Applying Alabama law, the United States District Court for the Northern District of Alabama has granted summary judgment on behalf of an insurer, holding that coverage for a series of employee thefts is precluded by the prior knowledge condition of the policy’s coverage agreement. Professional Asset Strategies v. Continental Cas. Co., No. 2:09-cv-1238 (N.D. Ala. Aug. 27, 2010). Wiley Rein LLP represented the insurer in this litigation.

The insurer issued a professional liability policy to the insured accounting firm, an investment advisor, for claims arising out of the insured’s acts or omissions in providing “professional services.” The insuring agreement included a prior knowledge condition to coverage requiring that, prior to the policy’s effective date, no insured (i.e., “none of you”) had a basis to believe that any act or omission might reasonably be expected to be the basis of a claim. The policy defined “you” to include any employee of the insured, “but only for professional services performed on behalf of the Named Insured.” The policy also included an “innocent insured” provision that saved coverage for innocent insureds if coverage “that would otherwise be afforded” under the policy would be excluded as a result of any “dishonest, illegal, fraudulent, criminal or malicious act” of another insured.

An employee of the investment firm committed a series of thefts from the firm’s clients, who also were members of the employee’s family, prior to the policy’s effective date. No one else at the firm knew about the employee’s actions at the time. Upon discovery, the thefts resulted in multiple demands against the firm.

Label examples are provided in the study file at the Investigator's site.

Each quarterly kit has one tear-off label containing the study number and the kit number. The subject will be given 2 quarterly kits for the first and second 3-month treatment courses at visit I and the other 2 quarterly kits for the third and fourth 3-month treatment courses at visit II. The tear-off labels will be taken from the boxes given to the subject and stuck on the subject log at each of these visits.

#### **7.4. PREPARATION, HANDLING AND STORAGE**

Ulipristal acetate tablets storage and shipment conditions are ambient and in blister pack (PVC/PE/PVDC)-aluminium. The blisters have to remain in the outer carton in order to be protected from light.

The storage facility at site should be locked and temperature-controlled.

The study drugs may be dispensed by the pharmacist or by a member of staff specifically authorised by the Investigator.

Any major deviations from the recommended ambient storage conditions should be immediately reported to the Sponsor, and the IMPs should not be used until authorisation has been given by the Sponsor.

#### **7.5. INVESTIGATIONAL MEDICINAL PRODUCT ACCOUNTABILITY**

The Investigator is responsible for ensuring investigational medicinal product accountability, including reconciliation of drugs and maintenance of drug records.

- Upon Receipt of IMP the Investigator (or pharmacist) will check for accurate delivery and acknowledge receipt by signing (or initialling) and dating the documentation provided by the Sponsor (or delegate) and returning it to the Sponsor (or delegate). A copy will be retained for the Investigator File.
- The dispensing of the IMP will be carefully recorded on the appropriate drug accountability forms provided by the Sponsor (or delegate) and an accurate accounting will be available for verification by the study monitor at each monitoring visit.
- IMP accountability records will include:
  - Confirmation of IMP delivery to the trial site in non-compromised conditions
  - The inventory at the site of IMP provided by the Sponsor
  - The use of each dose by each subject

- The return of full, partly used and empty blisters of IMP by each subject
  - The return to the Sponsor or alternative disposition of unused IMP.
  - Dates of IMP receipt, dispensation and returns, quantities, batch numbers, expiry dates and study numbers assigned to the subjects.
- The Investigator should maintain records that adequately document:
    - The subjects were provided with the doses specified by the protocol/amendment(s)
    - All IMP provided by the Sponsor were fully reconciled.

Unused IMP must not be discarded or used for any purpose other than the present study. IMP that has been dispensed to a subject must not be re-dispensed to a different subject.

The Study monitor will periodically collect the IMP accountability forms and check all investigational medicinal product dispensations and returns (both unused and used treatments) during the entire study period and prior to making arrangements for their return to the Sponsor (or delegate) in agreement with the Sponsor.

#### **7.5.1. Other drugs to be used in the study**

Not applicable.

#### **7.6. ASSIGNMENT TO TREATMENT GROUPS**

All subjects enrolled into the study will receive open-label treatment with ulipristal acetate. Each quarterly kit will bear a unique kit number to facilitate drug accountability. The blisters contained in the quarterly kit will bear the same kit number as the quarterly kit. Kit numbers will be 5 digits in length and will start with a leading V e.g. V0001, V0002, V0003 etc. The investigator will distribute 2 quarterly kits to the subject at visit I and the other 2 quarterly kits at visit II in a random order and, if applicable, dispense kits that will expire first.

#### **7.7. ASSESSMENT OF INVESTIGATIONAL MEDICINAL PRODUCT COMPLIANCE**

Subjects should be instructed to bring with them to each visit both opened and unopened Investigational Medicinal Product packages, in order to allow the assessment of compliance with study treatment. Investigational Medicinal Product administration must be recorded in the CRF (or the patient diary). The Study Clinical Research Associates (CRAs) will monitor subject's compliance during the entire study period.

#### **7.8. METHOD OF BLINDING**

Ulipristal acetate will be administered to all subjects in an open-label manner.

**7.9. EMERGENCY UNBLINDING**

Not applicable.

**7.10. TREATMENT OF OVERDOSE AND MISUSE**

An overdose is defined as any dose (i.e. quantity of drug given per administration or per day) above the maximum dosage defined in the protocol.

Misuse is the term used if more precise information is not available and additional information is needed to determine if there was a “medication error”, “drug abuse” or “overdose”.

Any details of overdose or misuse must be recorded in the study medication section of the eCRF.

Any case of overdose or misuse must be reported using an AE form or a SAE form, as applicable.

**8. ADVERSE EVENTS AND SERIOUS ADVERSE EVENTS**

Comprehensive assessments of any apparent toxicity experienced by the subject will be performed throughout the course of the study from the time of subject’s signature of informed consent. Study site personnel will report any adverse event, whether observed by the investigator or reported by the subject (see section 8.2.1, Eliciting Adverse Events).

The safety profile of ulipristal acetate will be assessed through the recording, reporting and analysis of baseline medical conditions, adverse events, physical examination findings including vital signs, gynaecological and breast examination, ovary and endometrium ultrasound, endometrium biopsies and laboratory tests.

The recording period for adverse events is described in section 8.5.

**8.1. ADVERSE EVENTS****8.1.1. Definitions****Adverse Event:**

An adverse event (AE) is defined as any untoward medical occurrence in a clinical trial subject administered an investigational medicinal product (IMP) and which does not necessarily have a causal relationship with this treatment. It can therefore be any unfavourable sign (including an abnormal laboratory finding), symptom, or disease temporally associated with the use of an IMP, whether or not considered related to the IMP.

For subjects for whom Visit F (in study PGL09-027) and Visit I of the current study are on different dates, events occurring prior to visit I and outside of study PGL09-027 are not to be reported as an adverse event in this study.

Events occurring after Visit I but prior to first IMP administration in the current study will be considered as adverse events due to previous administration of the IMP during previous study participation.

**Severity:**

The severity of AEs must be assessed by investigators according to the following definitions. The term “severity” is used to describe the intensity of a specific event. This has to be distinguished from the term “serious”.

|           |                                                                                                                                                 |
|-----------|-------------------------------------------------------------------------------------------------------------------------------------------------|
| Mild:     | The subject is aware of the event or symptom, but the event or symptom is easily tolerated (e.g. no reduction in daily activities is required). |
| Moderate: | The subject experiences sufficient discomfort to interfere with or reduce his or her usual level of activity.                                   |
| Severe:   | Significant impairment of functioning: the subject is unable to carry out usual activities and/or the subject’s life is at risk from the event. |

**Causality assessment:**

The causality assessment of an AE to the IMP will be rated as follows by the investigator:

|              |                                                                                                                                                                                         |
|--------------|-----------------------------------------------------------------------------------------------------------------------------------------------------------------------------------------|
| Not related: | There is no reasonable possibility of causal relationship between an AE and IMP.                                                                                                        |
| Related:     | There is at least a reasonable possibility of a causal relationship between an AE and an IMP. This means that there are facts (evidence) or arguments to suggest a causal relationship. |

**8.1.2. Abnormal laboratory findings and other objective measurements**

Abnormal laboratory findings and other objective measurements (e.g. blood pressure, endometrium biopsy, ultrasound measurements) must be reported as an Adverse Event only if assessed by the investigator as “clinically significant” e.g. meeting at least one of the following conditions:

The court held that the prior knowledge condition to the insuring agreement precluded coverage for all claims arising from the thefts. First, the court rejected the investment firm’s argument that the employee was not a “you” for purposes of the prior knowledge condition because his thefts did not constitute “professional services” performed on behalf of the firm. The court noted that the thefts occurred in the course of the employee’s provision of professional services, and that if the thefts were not “professional services” then coverage would be unavailable because the demands would not constitute “claims” as defined in the policy.

Second, the court applied an objective standard and held that the employee knew or should have known that his thefts might lead to a claim under the policy. The court rejected the firm’s argument that the employee reasonably might have believed that the clients, who were members of his family, would not discover his thefts or would turn a blind eye if they did discover them. The court opined that the question is not whether the employee “reasonably could not have believed that his actions would result in a claim” but whether, objectively, he reasonably should have expected that his actions might result in a claim. The court concluded that a reasonable investment advisor would expect that his theft of employee funds might result in a claim against his employer, and therefore the employee’s prior knowledge of his thefts precluded coverage under the plain language of the prior knowledge condition.

The court then held that the innocent insured provision saves coverage for “innocent insureds” only where coverage that “would otherwise be afforded” is excluded by the policy’s exclusion for “dishonest, illegal, fraudulent, criminal or malicious acts.” The innocent insured provision was inapplicable here because the claims did not fall within the policy’s coverage grant by virtue of an insured’s knowledge of potential claims, not the character of the acts as “dishonest, illegal, fraudulent, criminal or malicious.” Accordingly, coverage would not “otherwise be afforded” and was not precluded by the policy’s dishonesty exclusion.